Netflix has come under fire recently from viewers noticing a problematic trend with the streaming service. While its strongest originals like Stranger Things and You continue to flourish with renewed seasons, other shows are being cancelled after only one season. Recently, Inside Job fell victim to this strike despite Netflix originally ordering a second season. Others like 1899, Resident Evil, I Am Not Okay With This, and The Society suffered similar fates. Netflix might have to deal with some big repercussions should this trend continue, though.
The first point to address is how this negatively impacts creative growth. In many cases, great shows are expanded upon and made progressively better with multiple seasons. Critically acclaimed shows like Breaking Bad or The Wire were given several seasons to grow and tell a complete story, perhaps just as the creators envisioned. In a lot of cases, the first season is the creators pitching the show’s ideas or framework and then taking feedback into account before elaborating on those ideas in subsequent seasons.
Having the assurance of another season is beneficial for creators to revisit concepts that maybe didn’t work before and improve them. Unfortunately, assurance is something Netflix doesn’t seem to give its new shows. While it’s true that broadcasters and services have to consider viewer count and critic/user response before deciding if a show is worth investing another season in, not only is Netflix far more stringent in this regard, it’s own “binge” business model tends to actively work against it.
Netflix was among the first to offer experiences where viewers could essentially binge an entire season of a show at once instead of waiting for episodes weekly. There are some debates for and against this – and both are justified – but when we look at it from the perspective of shows basically living or dying by this format, the problems become clearer. Episodes airing weekly allow companies to monitor a show’s reception on a week-by-week basis and build a following. They can analyse the exact issues with specific episodes and adjust future content accordingly so that they can keep fostering a following.
With Netflix, there is no week-by-week analysis of episodes. Instead, feedback from Netflix viewers encompasses an entire season’s worth of content. On a positive note, this allows creators to re-calibrate and tighten up the pacing of a season that results in what feels like a long movie. The only problem is, many Netflix shows only have one chance to be great with absolutely no room to grow and improve should they be scrapped after one season.
There’s also the matter of what Netflix seems to cherish: viewership. If a first season is able to accumulate a sizeable viewership that completes the show and rakes in the subscriber numbers that the streaming service seeks (or kind of needs, really), then it’s almost guaranteed we’ll see another season. Almost. Creativity often gets sidelined in this process. That’s not to say shows that bring in big numbers aren’t creative. Squid Game is a phenomenal show brimming with inventive ideas and it more than earned its second season on top of bringing Netflix millions of viewers, but I don’t think Netflix even expected that.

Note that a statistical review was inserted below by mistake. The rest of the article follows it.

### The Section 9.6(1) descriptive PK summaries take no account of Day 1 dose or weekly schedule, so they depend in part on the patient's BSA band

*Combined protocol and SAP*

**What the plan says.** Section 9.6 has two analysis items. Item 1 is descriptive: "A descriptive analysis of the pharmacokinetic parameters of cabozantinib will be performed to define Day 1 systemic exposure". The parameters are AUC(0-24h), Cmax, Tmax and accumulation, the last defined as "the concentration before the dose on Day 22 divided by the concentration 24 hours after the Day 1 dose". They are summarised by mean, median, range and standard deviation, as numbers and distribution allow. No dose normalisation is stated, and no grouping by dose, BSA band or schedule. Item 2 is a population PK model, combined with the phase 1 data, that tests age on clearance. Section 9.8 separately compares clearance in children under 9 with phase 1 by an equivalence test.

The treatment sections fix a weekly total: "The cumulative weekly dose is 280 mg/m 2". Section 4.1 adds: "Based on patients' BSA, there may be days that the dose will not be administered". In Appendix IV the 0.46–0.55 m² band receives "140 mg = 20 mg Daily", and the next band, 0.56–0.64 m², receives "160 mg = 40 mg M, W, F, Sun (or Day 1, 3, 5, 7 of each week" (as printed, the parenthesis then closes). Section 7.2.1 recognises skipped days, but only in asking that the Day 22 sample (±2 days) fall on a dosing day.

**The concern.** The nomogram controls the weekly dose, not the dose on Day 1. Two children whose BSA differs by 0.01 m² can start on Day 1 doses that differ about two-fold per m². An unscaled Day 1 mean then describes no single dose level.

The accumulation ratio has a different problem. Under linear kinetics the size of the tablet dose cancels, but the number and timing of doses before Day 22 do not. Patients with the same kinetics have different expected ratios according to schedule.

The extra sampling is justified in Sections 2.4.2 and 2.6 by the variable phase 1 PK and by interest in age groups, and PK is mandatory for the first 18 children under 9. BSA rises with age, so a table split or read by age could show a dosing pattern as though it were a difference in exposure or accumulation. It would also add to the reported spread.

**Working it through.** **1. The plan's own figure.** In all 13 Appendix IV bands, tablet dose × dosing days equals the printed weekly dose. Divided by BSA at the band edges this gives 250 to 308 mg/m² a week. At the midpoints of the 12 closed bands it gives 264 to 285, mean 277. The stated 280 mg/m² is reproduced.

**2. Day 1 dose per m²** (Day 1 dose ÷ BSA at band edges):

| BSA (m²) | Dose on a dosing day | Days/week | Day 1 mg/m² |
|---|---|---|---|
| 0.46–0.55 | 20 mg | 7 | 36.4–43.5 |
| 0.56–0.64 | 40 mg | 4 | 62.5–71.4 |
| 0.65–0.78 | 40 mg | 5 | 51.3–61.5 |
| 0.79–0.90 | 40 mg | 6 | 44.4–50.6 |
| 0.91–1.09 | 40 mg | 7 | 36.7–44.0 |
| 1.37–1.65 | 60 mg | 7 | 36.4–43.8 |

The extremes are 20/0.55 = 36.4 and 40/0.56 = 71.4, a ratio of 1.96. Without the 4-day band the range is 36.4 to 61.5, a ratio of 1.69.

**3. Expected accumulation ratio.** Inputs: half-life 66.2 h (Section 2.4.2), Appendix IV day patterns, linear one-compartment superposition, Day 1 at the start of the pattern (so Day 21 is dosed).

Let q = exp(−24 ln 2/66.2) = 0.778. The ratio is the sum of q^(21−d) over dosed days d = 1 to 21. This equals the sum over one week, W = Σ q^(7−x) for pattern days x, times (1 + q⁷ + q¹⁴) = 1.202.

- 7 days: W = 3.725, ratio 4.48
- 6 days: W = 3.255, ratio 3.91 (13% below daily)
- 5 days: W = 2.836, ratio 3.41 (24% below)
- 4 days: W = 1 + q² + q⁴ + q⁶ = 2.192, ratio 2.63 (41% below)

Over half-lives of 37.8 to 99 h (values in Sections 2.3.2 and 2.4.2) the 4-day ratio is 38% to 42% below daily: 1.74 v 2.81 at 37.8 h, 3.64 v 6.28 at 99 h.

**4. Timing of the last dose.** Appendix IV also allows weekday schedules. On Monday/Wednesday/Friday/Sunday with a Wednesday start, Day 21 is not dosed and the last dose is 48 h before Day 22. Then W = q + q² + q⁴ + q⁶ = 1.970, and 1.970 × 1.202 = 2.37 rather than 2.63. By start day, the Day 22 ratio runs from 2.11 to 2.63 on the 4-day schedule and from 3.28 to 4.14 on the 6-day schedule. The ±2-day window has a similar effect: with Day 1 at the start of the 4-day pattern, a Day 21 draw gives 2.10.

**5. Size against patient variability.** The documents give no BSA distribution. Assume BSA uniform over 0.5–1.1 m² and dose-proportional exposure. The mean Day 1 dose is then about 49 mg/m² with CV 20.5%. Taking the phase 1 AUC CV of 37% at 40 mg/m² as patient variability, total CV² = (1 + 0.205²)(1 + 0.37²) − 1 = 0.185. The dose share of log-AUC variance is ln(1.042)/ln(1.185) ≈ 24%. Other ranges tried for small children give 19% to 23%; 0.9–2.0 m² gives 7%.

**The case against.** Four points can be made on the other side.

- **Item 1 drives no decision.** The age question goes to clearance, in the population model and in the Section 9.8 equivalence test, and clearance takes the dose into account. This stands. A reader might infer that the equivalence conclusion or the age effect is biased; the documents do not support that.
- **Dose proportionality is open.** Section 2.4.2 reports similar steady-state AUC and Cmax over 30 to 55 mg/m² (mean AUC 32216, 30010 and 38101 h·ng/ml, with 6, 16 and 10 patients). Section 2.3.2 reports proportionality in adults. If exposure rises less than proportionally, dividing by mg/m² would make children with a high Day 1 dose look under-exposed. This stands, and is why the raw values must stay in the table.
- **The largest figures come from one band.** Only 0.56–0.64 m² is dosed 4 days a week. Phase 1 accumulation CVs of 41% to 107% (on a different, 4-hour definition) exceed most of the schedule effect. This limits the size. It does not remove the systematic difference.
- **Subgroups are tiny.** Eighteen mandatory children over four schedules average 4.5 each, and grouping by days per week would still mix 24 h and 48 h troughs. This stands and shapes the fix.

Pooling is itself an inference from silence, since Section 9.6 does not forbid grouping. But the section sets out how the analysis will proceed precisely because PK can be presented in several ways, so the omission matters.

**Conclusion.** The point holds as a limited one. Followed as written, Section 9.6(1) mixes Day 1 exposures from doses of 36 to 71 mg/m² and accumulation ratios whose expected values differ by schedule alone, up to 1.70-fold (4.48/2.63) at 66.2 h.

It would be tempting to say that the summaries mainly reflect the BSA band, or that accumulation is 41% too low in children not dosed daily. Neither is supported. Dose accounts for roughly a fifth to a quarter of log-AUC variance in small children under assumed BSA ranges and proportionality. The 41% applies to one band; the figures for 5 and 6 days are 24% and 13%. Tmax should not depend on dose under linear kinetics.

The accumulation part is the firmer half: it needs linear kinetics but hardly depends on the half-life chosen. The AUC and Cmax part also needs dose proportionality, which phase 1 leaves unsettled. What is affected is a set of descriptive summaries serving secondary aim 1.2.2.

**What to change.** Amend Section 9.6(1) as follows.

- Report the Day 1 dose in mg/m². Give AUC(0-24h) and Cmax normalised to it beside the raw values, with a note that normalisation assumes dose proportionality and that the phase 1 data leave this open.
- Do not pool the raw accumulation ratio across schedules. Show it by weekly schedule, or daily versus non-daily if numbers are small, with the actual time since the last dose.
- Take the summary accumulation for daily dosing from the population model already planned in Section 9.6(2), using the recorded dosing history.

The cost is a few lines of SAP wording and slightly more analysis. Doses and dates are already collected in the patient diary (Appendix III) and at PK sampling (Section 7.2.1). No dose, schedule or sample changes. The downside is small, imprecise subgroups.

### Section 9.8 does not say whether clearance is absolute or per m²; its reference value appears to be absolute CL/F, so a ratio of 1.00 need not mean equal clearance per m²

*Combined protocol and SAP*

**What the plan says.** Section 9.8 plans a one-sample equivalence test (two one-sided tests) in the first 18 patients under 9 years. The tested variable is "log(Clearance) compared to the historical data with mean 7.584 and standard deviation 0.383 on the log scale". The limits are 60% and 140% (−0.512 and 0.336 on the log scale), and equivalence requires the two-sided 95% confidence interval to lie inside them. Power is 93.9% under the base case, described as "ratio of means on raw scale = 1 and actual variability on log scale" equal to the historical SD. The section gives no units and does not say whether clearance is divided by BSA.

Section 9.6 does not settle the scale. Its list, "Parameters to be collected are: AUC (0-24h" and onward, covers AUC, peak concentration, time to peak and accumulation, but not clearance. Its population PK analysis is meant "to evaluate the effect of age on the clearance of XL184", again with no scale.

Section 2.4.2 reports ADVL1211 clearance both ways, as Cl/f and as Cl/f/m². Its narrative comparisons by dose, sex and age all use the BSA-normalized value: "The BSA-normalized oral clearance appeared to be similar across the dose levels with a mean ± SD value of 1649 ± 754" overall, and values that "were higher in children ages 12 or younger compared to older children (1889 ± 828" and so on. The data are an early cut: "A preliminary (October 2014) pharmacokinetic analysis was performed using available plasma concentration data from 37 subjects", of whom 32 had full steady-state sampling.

Netflix is a business that constantly needs to be maintained and that’s exactly how it operates. It needs shows to be a success right out the gate, therefore ensuring views, therefore ensuring profits from a growing subscriber base. If a show’s first season doesn’t bring in those views, it doesn’t bring in or keep up subscribers, therefore investing in a second season wouldn’t make any sense business-wise. Netflix simply isn’t allowing shows to build and sustain followings.
Trying to draw in more viewers by constantly cancelling and approving new shows in this bizarre trial-and-error process could be counter-productive in the long run. We’re even seeing it happen right now. People are watching shows in constant fear that they won’t last another season. Therefore, most people are hesitant to even begin watching new shows, which means less viewers, which means… you get the idea. I’m sure Netflix can draw a conclusion on that snowball effect.
Of course, Netflix isn’t the sole perpetrator. Shows have been cancelled after one season for as long as television and broadcasting have existed. The problem isn’t exclusive to Netflix, but it’s now almost become synonymous with the streaming service due to the alarming frequency in which it happens there.
Many frustrated viewers seem to agree that Netflix should be giving shows a fair chance to learn, adapt and grow in newer seasons. Therein lies another problem from a business standpoint. Producing seasons needs a budget and the budget is accumulated from profits. If there’s no initial viewers, there are no profits and suddenly, budgeting for a second season isn’t possible, especially with shows becoming more expensive to produce.
Other factors such as the “completion rate” of shows – a percentage of how many viewers actually finished a season – and expensive budgets have all contributed to Netflix’s decisions to cancel shows. There isn’t one singular thing that dictates what Netflix cancels. Rather, it seems to be a collection of all these little factors that are now starting to pile on and might turn against the streaming service soon.
The way I see it, Netflix has gotten itself into a tricky predicament and created a cycle that has hindered its own growth. People are already voicing their concerns over this and are now approaching the service with caution rather than the optimism of seeing a show conclude the way it wants to. We’re only left with cliffhangers to forever latch onto as we browse a graveyard of incompleteness.